That American preoccupation with big, loud storylines was on full display Tuesday as anchors, pundits and sources talked and talked and talked. You heard it baked into the language at every turn.

— There was a main character you can’t look away from: A Newsmax anchor awaiting Trump’s court appearance called him the “star of the show.”

— There was a metaphorical musical score: “His legal cases will be a soundtrack of his presidential campaign,” CNN’s Jeff Zeleny said.

— There was commercial power. “Donald Trump has made one hell of a brand,” one of his attorneys, Joe Tacopina, said after the arraignment.

— There was disinformation built to sell product: Though no mug shot was taken of the former president during his time in court Tuesday, people raising funds on his behalf quickly ginned up a fake one and blasted it out to rally the troops and lighten their wallets.

— And there was an unremitting stream of content, led by Trump himself, who posted on his Truth Social account right up until he approached the courthouse and resumed right as he left it. “America was not supposed to be this way,” he said at one point, another of those statements he calibrates perfectly to make his personal tribulations into national ones.


For so much of his life, Trump has been a narrator, controlling image, message and, often, his preferred version of the truth. With the presidency, he made that approach national policy. But on Tuesday, as rules and laws wrested that sense of control from him, he found himself not the narrator but the narrated. Even with all the attention and criticism across all of the years, that’s a position to which he is deeply unaccustomed.

And from the look of the photos and brief video, it’s not one he liked. As those somber images of him in court flashed across national screens, anchors and pundits used words like “diminished” and “swaggerless.” Not things that Donald Trump generally abides.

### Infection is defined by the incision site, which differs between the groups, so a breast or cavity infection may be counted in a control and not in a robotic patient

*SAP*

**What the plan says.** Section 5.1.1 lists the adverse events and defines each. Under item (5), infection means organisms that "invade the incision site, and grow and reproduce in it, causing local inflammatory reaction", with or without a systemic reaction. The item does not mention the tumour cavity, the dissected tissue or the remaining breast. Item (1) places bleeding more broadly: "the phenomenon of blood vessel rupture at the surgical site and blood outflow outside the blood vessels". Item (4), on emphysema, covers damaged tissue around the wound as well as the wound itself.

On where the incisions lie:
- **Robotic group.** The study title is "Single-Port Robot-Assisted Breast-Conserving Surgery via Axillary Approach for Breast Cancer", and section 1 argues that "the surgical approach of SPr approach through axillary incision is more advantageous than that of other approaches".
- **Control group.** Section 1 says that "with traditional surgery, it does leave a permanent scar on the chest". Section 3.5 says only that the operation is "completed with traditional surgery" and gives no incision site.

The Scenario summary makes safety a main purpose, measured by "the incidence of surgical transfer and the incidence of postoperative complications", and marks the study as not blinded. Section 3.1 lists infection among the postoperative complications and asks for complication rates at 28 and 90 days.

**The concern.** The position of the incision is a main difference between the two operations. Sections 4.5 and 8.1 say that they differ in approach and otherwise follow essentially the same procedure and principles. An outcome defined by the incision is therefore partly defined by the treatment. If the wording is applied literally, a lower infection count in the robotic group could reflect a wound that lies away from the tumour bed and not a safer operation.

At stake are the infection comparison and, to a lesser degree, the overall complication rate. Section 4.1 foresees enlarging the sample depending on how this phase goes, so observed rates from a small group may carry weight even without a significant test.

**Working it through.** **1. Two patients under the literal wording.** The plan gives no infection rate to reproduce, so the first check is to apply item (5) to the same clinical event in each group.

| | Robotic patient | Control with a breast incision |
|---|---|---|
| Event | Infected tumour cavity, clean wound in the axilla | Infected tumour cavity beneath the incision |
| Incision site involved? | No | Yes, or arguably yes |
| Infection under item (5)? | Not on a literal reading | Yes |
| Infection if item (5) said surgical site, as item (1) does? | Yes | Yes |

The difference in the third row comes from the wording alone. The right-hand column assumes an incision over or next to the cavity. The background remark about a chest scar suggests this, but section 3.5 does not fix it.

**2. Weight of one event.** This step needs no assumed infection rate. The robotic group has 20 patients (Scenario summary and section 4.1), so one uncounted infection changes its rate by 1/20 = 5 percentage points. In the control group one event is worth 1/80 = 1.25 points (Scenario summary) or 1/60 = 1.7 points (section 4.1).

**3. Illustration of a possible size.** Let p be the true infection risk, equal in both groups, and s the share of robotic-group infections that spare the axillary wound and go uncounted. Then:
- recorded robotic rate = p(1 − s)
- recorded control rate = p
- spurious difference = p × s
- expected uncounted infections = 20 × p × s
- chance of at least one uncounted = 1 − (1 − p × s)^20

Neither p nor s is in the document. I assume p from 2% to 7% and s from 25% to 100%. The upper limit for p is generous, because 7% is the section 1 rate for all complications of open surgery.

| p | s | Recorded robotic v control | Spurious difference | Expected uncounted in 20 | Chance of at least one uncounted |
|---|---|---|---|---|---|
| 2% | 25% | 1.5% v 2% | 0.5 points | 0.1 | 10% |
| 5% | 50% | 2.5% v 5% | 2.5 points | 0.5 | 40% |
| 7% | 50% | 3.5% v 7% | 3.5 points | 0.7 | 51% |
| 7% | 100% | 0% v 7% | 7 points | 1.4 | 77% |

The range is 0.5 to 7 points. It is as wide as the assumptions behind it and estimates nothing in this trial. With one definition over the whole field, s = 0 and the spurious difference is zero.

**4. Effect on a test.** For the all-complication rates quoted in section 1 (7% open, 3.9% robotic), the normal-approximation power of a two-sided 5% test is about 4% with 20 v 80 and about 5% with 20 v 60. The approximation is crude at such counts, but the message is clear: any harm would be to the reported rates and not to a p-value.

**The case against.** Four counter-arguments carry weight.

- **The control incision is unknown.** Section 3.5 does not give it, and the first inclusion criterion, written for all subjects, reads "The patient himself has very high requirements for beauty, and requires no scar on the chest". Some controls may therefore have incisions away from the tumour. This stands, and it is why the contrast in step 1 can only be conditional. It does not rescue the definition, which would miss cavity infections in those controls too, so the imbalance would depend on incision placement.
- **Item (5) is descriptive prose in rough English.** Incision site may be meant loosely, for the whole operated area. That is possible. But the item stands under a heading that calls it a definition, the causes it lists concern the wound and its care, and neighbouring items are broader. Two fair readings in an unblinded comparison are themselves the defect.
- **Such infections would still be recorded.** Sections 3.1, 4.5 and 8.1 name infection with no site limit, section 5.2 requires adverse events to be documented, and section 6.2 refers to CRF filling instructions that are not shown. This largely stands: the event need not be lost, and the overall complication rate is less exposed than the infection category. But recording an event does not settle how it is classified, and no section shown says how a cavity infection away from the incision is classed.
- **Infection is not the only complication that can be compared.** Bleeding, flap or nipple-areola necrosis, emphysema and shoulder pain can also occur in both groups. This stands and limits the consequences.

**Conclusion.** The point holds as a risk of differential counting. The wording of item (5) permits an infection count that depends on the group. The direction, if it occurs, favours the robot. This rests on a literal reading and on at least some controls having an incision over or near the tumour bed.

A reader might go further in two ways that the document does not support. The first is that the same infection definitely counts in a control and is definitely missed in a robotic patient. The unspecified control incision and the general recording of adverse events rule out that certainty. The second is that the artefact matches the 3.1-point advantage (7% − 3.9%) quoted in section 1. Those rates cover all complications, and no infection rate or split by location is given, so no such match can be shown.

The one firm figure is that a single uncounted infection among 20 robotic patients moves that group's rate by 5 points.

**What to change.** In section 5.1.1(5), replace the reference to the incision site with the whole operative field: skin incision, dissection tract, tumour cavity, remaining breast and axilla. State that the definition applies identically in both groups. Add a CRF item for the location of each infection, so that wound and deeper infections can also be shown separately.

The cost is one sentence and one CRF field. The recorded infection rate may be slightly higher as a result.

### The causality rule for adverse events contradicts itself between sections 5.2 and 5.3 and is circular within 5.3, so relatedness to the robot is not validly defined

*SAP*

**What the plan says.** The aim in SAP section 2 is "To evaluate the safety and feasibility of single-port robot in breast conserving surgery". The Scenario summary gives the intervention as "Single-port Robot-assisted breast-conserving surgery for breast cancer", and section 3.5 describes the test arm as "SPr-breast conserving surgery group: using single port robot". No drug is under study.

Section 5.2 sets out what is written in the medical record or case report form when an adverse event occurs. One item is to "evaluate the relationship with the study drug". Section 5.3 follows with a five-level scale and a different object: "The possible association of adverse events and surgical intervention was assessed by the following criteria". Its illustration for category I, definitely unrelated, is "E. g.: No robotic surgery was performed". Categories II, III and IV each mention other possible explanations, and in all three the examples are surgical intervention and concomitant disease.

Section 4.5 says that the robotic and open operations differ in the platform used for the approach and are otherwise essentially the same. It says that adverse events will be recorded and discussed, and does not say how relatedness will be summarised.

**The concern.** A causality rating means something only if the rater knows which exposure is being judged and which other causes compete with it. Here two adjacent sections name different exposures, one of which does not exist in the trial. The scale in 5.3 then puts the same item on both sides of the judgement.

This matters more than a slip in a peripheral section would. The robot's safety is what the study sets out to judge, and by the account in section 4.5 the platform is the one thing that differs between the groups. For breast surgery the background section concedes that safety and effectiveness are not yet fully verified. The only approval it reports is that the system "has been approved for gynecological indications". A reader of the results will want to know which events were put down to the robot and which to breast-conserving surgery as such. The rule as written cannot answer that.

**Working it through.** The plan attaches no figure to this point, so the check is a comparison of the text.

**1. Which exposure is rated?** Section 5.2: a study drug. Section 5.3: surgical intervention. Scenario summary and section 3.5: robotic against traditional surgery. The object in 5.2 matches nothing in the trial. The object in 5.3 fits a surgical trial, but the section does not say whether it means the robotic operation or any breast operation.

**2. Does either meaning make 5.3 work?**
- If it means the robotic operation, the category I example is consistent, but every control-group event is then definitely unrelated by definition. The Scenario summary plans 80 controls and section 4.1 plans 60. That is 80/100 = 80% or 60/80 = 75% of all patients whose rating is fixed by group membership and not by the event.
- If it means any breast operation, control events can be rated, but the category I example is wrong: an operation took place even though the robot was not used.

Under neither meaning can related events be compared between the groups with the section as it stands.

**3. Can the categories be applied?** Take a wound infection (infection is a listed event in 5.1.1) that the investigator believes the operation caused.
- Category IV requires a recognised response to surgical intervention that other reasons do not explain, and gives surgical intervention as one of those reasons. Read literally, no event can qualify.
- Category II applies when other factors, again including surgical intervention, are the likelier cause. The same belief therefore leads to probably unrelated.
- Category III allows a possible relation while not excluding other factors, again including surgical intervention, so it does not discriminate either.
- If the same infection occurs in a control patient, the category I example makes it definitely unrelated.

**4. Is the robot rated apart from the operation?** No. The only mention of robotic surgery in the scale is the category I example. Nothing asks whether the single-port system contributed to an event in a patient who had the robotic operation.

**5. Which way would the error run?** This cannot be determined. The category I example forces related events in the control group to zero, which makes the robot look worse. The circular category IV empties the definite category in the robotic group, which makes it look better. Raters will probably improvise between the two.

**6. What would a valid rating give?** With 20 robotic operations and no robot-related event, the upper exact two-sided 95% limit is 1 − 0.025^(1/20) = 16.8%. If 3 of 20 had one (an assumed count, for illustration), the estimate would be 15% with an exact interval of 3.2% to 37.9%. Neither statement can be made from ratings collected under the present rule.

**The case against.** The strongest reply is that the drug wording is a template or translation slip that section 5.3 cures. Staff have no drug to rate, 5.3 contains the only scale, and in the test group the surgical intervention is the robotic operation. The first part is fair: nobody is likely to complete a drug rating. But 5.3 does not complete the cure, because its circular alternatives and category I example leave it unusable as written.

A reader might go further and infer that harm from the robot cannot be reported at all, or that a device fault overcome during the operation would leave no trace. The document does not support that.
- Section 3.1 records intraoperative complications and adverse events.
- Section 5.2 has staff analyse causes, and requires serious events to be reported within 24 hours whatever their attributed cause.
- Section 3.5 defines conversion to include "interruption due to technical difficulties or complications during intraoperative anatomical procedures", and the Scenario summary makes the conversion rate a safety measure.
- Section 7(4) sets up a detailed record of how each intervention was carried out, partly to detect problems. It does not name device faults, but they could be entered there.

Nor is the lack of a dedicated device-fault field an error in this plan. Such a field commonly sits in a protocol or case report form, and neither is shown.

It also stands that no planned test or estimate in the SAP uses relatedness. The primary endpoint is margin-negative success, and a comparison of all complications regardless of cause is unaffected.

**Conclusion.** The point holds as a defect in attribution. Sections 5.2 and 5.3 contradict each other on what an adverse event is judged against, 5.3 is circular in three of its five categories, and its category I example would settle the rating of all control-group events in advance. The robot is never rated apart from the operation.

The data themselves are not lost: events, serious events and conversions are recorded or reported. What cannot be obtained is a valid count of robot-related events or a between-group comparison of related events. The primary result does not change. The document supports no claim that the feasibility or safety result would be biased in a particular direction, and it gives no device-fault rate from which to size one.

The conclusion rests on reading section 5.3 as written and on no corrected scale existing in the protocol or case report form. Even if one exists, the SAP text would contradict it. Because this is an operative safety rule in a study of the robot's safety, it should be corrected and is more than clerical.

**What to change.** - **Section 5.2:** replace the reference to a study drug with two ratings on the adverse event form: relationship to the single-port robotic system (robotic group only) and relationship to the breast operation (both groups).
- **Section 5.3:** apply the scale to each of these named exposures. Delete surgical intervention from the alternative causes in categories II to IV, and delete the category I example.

“At that moment, that is not a conquorer. That is a granddad having a very bad day.” commentator Van Jones said on CNN after watching the former president’s dejected facial expression as he left Trump Tower before the arraignment.

Yet those same anchors and pundits have said those exact things before, through his campaign and presidency and post-presidency. They’ve tried to narrate for Trump. Somehow, over and over, he reemerges as the master teller of his own story — however much fabulism it contains.

By nightfall he was home at Mar-a-Lago in Florida, backed by American flags, speaking to hundreds of supporters at a rally-style gathering and unspooling sundry grievances in prime time. In doing so, he was trying to seize back that narrative in the way he has always done best: before a crowd hand-picked to enthuse without hesitation and boo right on cue. “I have a Trump-hating judge with a Trump-hating wife and family,” he said.

His intent was obvious — to show that in the arena of the American attention economy, where the fighting forever rages, Donald J. Trump remains a potent force. Commanding attention has been his world, and politics is a realm of attention. Whether the legal realm, which he has successfully avoided until now, will be anywhere near the same for him may be another reality entirely.


Ted Anthony, director of new storytelling and newsroom innovation for The Associated Press, has been writing about American culture since 1990. Follow him on Twitter at

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Donald Trump, the attention economy’s most potent stimulus